A. Well, I certainly think psychology is at a very difficult point in its development. Everybody is interested in the brain and the relation of the brain to experience, the relation of the brain to memory and the relation of the brain to perception. And besides the brain there's now the genes and everybody is interested in the relation of the genes to all these things. Discoveries are being made on these fronts, pretty much every week or two, if you read the papers. Of course the newspapers like to hype too much, but there really are discoveries being made all the time. That's what people are interested in and that's what they think real knowledge is. That doesn't leave much room for psychology. If you give a course in psychology on memory, people are very disappointed if you don't tell them where memory is in the brain. The neural basis, they think that's the real science. There already are places where, instead of a department of psychology, there's a department of brain science, a department of cognitive science or a department of cognitive and linguistic science. In any good department of psychology, including this one, people are raising questions: Maybe that's the way we ought to go, what else is there? What else there is, is the ecological analysis that complements research on the brain. Because people are in the world, you can't understand what people do, any of the perceiving or thinking or remembering or anything, you can't have any of it without understanding the environment as well as understanding the brain. The environment is just as real as the brain and ecological psychologists seem to be the only people who work that side of the street consistently and make discoveries there. I mean if you look at the discoveries of ecological psychology, that I listed in my encyclopedia article, none of them could have been made, or almost none of them could have been made by people who were studying the brain. The stuff they find out about isn't in the brain. It's out there in the light or in the physics of the environment. The way to give psychology a meaningful future, therefore may be to give it an ecological future, to break the compact, the 17th century compact about who owns the world or who owns the mind. Because if all we own is the mind, all we're going to be left with is the brain, but if we own a piece of the world too, of the real environment, we've got to study that and how people interact with it and what it affords for us and so on. That they can't find out in the brain, because it isn't there. So, at least in the abstract, I think that ecological psychology is sort of the future hope of psychology. That's what I think, I've tried to say that a couple of times in papers. It's hard to make it concrete, I don't really know what I mean for most of psychology to become ecological. I really don't know and if I knew, I'd say. But I certainly am worried about the future of psychology.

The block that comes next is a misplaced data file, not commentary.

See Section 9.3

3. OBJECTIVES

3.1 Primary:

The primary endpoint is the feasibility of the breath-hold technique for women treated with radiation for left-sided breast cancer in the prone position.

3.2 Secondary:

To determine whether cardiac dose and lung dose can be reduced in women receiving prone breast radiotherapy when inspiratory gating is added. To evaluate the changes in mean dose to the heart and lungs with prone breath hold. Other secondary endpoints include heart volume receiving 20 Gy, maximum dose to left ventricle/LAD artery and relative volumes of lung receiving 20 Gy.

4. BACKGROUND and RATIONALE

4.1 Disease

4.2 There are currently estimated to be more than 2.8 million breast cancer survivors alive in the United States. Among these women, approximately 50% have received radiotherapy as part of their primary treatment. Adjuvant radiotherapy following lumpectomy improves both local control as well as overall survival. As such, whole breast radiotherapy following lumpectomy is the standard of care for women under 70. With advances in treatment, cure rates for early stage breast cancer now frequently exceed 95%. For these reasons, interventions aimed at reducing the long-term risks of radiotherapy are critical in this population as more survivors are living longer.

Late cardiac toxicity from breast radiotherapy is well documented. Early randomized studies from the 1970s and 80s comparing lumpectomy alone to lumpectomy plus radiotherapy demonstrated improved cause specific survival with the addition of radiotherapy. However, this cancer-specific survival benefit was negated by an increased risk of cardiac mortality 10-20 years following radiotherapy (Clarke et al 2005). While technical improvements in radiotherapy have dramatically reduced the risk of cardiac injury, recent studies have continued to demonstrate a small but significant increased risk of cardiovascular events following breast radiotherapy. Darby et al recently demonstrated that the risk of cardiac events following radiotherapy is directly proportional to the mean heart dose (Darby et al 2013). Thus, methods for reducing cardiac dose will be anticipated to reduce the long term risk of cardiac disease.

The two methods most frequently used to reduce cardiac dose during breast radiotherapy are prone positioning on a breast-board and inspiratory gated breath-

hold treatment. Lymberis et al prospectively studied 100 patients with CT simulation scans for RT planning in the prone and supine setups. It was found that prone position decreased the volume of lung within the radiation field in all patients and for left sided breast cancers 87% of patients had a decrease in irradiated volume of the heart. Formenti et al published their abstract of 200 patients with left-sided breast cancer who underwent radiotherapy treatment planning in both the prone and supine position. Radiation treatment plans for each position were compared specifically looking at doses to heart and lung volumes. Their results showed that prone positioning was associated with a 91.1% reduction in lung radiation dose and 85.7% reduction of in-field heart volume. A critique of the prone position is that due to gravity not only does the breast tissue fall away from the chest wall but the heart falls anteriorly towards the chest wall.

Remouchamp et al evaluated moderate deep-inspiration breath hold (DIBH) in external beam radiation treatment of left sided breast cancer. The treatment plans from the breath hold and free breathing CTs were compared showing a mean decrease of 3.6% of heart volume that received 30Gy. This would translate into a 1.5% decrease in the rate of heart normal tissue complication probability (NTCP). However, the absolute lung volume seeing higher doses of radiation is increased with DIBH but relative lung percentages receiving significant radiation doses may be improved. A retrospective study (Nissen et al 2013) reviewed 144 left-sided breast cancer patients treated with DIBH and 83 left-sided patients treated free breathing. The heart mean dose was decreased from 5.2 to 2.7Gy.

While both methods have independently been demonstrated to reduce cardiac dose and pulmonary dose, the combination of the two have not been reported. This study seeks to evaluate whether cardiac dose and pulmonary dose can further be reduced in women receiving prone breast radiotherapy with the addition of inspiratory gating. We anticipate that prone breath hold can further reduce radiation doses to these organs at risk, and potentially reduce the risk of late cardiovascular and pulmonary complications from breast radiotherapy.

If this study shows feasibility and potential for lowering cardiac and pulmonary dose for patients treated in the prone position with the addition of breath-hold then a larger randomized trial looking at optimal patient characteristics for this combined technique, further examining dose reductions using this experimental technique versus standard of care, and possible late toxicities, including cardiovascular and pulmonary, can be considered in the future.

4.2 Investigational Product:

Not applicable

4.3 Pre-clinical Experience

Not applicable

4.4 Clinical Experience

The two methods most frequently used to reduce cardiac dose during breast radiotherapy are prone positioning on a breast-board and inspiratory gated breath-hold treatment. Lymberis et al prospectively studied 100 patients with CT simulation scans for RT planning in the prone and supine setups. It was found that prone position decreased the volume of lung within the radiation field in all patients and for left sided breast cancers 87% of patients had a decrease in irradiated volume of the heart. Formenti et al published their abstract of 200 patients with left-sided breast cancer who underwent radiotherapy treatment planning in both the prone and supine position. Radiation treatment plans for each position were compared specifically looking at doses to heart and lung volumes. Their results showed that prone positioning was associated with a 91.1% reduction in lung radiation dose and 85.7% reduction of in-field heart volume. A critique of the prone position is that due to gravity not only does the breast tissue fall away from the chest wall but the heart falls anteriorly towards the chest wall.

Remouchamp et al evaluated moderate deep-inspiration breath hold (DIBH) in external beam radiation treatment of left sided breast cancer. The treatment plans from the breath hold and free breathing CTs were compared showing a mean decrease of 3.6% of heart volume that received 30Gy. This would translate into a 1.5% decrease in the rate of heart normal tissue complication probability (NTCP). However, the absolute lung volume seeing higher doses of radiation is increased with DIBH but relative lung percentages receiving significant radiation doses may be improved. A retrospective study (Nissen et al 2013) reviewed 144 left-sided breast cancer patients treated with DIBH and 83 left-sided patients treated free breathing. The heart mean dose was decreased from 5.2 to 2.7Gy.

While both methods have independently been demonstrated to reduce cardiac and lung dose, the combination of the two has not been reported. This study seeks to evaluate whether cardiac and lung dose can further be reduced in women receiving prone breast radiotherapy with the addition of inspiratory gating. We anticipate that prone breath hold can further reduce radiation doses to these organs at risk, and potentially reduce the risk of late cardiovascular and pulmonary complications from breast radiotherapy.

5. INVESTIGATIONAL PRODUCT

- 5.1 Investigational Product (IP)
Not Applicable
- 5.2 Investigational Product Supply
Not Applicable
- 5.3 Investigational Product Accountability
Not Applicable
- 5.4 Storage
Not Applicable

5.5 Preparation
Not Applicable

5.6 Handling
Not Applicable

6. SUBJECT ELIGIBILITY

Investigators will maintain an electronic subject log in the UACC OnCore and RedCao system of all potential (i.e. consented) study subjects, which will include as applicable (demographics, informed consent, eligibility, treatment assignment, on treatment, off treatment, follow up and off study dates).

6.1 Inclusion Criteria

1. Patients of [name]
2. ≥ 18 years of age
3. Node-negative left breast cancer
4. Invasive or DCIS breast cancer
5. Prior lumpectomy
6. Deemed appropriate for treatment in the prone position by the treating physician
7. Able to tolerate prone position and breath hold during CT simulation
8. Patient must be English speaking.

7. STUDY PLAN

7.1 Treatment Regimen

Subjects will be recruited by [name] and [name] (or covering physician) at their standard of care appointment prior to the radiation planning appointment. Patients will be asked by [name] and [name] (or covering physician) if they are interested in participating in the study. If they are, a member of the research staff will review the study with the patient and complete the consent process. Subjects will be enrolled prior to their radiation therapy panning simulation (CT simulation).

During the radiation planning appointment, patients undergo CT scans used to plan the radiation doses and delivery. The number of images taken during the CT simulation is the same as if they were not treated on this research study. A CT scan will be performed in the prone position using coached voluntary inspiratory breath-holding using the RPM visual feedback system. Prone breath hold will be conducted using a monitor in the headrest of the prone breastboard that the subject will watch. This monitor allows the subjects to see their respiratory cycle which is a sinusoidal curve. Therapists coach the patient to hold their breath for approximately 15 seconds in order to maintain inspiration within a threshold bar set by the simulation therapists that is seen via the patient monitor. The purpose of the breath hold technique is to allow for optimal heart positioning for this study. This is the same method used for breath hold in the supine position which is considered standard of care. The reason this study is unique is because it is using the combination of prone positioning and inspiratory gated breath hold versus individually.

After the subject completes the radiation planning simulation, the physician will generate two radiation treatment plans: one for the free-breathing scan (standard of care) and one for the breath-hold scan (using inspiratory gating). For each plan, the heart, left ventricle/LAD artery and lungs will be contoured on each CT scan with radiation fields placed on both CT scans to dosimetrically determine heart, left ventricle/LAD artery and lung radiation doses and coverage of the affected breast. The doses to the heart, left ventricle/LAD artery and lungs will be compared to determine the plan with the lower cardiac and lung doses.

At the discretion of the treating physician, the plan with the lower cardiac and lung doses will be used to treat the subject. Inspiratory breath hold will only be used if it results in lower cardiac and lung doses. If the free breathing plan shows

Q.Thank you very much.

September 10, 1997

Cornell University, NY